2 Related Work
2.1 Single-Person Human Pose Estimation
This task is simpler than multi-person pose estimation because it aims to estimate the pose of a single person, where the image is cropped assuming the person dominates the image content. Traditional methods for single-person human pose estimation are mostly based on pictorial structure models [25, 23, 27, 30, 10, 19]. Since the work of DeepPose by Toshev et al. , research on human pose estimation has shifted from traditional approaches to deep neural networks (DNN) due to their superior performance. Recent methods [21, 33, 15, 7] have achieved quite accurate performance on popular datasets [6, 18]. However, the assumption that the person can always be correctly located is not necessarily satisfied.
2.2 Multi-Person Human Pose Estimation
Multi-person human pose estimation is a more realistic problem. It attempts to estimate the poses of multiple persons in natural scenes. It is quite challenging due to the variance of sizes and scales of the persons. Existing methods can be classified into two kinds of approaches, the top-down approach and the bottom-up approach.
The top-down approach [11, 22] relies on a detection module to obtain human candidates and then apply a single-person human pose estimator to detect human keypoints. Insafutdinov et al  propose a pipeline which uses the Faster R-CNN  as detection module and a unary DeeperCut as their single-person pose estimator. Their method achieves 51.0 in mAP on MPII dataset . Because the single-person pose estimator is usually sensitive to the detection results, this approach requires the detection module to be very robust. More accurate performance has been achieved by Hao et al . Their framework facilitates pose estimation in the presence of inaccurate human bounding boxes by introducing more components into the pipeline that refine the detection and pose estimation results.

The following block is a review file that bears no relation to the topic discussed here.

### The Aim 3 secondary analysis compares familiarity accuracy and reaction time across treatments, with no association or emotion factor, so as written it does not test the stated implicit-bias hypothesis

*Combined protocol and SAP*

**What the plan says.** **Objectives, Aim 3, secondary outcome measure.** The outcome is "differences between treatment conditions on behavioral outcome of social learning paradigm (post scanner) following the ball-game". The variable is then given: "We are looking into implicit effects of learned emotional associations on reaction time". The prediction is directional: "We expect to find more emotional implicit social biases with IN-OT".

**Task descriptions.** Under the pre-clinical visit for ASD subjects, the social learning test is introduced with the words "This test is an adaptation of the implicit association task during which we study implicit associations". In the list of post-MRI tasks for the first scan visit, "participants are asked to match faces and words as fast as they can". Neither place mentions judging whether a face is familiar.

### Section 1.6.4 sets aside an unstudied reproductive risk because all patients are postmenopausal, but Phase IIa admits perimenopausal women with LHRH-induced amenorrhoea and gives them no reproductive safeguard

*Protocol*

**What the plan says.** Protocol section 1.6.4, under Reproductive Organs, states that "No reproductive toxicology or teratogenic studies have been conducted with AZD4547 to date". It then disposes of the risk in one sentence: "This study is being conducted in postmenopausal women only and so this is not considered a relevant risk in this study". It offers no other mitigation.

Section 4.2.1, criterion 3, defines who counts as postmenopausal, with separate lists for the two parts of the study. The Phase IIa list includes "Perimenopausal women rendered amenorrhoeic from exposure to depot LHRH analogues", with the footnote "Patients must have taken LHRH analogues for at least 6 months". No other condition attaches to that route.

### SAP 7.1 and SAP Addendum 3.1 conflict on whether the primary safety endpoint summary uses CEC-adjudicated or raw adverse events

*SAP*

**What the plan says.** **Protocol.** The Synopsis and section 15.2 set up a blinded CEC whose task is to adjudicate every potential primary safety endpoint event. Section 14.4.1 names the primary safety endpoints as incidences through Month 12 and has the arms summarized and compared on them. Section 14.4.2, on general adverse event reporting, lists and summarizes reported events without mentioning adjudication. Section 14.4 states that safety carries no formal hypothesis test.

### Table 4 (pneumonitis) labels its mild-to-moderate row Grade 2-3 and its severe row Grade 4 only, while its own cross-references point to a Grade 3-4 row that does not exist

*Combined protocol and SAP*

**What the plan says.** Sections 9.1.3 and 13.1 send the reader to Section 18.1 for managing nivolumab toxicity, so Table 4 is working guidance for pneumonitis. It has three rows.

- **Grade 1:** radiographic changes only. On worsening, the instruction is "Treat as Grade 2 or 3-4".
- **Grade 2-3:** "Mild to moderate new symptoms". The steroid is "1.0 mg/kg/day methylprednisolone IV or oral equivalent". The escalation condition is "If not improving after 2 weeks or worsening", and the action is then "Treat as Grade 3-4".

The bottom-up approach [8, 12, 34, 20], on the other hand, detects human keypoints from all potential human candidates and then assemble these keypoints into human limbs for each individual based on various data association techniques. Many of these techniques are graph-based [8, 34]. The main advantage of the bottom-up approaches is its excellent tradeoff between estimation accuracy and computational cost. The winner of COCO2016  proposes to estimate human keypoints as well as Part-Affinity Fields (PAF) simultaneously. PAFs are limb association vectors that can be used to assemble the keypoints into multi-person poses with certain graph-based association techniques. According to , their proposed PAF and corresponding data-association techniques are robust and reliable. More accurate keypoint and PAF regression would potentially increase the overall performance up to 10%. We follow their works and focus on the network regression part, aiming to design smaller, faster, and more accurate neural networks for multi-person human pose estimation.